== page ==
Shortly afterwards, Smith left Philly behind, heading for his debut on the New York scene. From his first gig in Harlem, it was patently obvious that this was something quite new, and it was not long before his novelty was attracting considerable attention, not least from the Blue Note label owner Alfred Lion, who had no hesitation in offering him a record deal. Smith recorded his own organ trio for Blue Note that very same year, scoring an instant success with the presciently titled A New Sound… A New Star… This launched Smith’s hugely successful career and gave Blue Note a much-needed income from a steady stream of albums over the next seven years.

Smith’s Blue Note sessions partnered him with Kenny Burrell, Art Blakey, Lee Morgan, Lou Donaldson, Stanley Turrentine, Jackie McLean and many others. His debut for Blue Note was A New Sound… A New Star… Jimmy Smith at the Organ, Volume 1 in 1956, followed by Volume 2 the same year. Other highlights of his time with the label included Groovin’ at Small’s Paradise (1957), Back At The Chicken Shack (1960) and Prayer Meetin’ (1963).

Jimmy Smith moved to Verve in 1962 where he immediately released a critical and commercial success in the form of Bashin’: The Unpredictable Jimmy Smith, which included the hit track “Walk On The Wild Side”. A song written by Elmer Bernstein, it was the title track to a movie. The album benefited greatly from the arranging skills of Oliver Nelson and “Walk On The Wild Side” made No. 21 on the Billboard pop chart and was the biggest hit of his career.

Bashin’… made No. 10 in the album charts, and for the next four years, his albums rarely failed to chart. Among his biggest successes were Hobo Flats (1964), Who’s Afraid Of Virginia Woolf (1964), The Cat (1964), Organ Grinder Swing (1965) and Jimmy & Wes – The Dynamic Duo (1967).

Following the last of a series of European tours in 1966, 1972 and 1975, rather than continuing to travel to play, Smith chose to settle down with his wife in the mid-1970s and run a supper club in California’s San Fernando Valley. Despite his regular performances, the club failed after only a few years, forcing a return to recording and frequent festival appearances, albeit not to the kind of acclaim that he had received previously.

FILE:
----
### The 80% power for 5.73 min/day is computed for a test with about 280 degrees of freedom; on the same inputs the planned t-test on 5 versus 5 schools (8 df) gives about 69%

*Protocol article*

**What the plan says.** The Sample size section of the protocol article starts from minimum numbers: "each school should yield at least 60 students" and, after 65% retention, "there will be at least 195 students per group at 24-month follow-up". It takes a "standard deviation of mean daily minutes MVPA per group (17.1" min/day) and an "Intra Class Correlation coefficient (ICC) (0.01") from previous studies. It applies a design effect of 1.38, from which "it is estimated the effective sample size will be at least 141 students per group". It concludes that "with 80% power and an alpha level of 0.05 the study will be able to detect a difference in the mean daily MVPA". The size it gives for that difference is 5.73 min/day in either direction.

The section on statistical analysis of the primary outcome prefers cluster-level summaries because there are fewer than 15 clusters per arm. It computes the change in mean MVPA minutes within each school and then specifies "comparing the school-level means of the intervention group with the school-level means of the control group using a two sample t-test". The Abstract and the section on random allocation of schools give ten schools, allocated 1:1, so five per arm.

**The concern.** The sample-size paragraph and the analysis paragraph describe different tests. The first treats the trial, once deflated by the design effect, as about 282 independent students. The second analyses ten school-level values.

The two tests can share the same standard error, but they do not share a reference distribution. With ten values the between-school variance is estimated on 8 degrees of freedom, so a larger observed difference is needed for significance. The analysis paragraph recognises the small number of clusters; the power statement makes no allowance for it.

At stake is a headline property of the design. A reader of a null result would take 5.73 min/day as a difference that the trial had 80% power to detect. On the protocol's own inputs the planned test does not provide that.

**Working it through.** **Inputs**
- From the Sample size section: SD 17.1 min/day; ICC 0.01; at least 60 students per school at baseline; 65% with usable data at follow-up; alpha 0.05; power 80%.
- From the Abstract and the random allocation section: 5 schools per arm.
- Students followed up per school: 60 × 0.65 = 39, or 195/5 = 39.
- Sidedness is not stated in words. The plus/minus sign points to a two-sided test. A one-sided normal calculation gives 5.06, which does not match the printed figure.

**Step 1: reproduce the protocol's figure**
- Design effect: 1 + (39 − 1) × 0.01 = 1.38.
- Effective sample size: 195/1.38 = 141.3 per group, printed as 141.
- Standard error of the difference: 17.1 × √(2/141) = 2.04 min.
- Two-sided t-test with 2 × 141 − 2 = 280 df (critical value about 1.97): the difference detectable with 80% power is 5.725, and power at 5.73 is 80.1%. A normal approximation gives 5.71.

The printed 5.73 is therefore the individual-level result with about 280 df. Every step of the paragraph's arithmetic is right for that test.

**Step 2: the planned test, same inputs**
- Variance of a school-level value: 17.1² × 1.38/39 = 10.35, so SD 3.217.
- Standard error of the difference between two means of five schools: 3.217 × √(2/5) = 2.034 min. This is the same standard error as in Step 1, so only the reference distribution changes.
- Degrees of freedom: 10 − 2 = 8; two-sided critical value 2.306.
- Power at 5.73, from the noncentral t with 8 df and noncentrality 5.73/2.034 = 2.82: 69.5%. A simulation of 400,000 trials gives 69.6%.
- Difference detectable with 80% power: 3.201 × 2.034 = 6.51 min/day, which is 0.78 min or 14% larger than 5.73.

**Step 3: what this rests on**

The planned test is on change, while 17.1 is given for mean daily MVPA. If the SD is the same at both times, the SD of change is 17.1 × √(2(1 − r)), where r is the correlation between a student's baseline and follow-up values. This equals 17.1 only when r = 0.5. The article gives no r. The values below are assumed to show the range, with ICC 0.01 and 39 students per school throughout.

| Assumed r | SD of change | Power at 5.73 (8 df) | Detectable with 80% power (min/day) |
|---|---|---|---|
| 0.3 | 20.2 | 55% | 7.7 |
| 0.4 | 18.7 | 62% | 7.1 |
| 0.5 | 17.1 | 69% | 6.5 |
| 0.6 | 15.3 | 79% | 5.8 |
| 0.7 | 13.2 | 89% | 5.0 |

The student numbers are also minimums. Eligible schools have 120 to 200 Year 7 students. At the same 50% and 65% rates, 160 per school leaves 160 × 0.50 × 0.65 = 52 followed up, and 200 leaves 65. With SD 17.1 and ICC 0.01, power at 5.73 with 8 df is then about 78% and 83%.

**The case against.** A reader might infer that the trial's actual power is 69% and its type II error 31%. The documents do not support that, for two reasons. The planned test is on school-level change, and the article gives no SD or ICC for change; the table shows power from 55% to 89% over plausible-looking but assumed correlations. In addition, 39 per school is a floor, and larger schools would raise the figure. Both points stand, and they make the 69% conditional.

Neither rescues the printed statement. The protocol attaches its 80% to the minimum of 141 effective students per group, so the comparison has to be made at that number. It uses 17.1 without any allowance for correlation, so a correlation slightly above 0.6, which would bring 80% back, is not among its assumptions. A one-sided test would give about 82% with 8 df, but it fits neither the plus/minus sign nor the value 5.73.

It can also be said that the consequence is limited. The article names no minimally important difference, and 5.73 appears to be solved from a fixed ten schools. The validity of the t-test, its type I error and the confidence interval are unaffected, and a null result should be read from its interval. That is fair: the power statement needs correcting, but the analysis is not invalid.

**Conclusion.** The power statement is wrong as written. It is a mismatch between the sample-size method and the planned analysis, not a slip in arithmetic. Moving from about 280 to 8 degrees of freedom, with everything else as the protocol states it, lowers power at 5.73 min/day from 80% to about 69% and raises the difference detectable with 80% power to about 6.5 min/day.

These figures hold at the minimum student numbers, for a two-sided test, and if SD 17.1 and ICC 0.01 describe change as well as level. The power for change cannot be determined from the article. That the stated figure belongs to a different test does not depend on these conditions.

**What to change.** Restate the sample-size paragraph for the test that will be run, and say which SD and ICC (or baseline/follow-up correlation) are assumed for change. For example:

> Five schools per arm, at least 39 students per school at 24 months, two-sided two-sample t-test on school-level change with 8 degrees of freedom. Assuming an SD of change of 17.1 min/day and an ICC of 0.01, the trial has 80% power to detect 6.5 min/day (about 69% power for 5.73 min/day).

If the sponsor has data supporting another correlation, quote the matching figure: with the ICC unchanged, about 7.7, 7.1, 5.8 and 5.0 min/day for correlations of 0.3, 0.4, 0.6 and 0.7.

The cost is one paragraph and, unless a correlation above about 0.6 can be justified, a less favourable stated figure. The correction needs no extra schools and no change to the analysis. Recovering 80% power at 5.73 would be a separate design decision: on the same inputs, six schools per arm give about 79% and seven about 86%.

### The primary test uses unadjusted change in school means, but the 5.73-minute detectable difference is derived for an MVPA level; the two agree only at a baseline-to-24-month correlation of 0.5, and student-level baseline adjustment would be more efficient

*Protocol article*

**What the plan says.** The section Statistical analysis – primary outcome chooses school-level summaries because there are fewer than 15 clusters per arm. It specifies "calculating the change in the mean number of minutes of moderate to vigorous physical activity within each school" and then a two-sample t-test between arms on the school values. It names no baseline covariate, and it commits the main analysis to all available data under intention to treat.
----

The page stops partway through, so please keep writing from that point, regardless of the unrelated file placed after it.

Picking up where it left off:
In fact, it wasn’t until the late 1980s that Smith produced several well-reviewed albums. He also received recognition for a series of live performances with fellow organ virtuoso Joey DeFrancesco, and his reinvigorated profile even led producer Quincy Jones to invite him to play on the sessions for Michael Jackson’s album Bad in 1987; Smith plays the funky B3 solo on the title track. At the other end of the pop spectrum, he played on Frank Sinatra’s L.A. Is My Lady album in 1984 produced by Quincy Jones.

As his reputation grew again, Smith toured afar, playing with small groups in Japan, Europe and the United States, helped by hip-hop DJs spreading his name by sampling Smith’s funky organ grooves, exposing him to a new generation of fans through the Beastie Boys, Nas, Gang Starr, Kool G Rap and DJ Shadow. Returning to Verve in 1995, Smith recorded the albums Damn! and Dot Com Blues in 2001, featuring legendary R&B stars, including Etta James, B. B. King, Keb’ Mo’, and Dr. John.

After moving to Scottsdale, Arizona, Smith died in 2005, less than a year after his wife. His final recording, Legacy with Joey DeFrancesco, was released posthumously. DeFrancesco dedicated the album, ‘To the master, Jimmy Smith—One of the greatest and most innovative musicians of all time.’ It’s time for a reappraisal of The Incredible Jimmy Smith who did as much to popularize jazz as almost any of his contemporaries. He broke down the barriers between the genres to get people listening.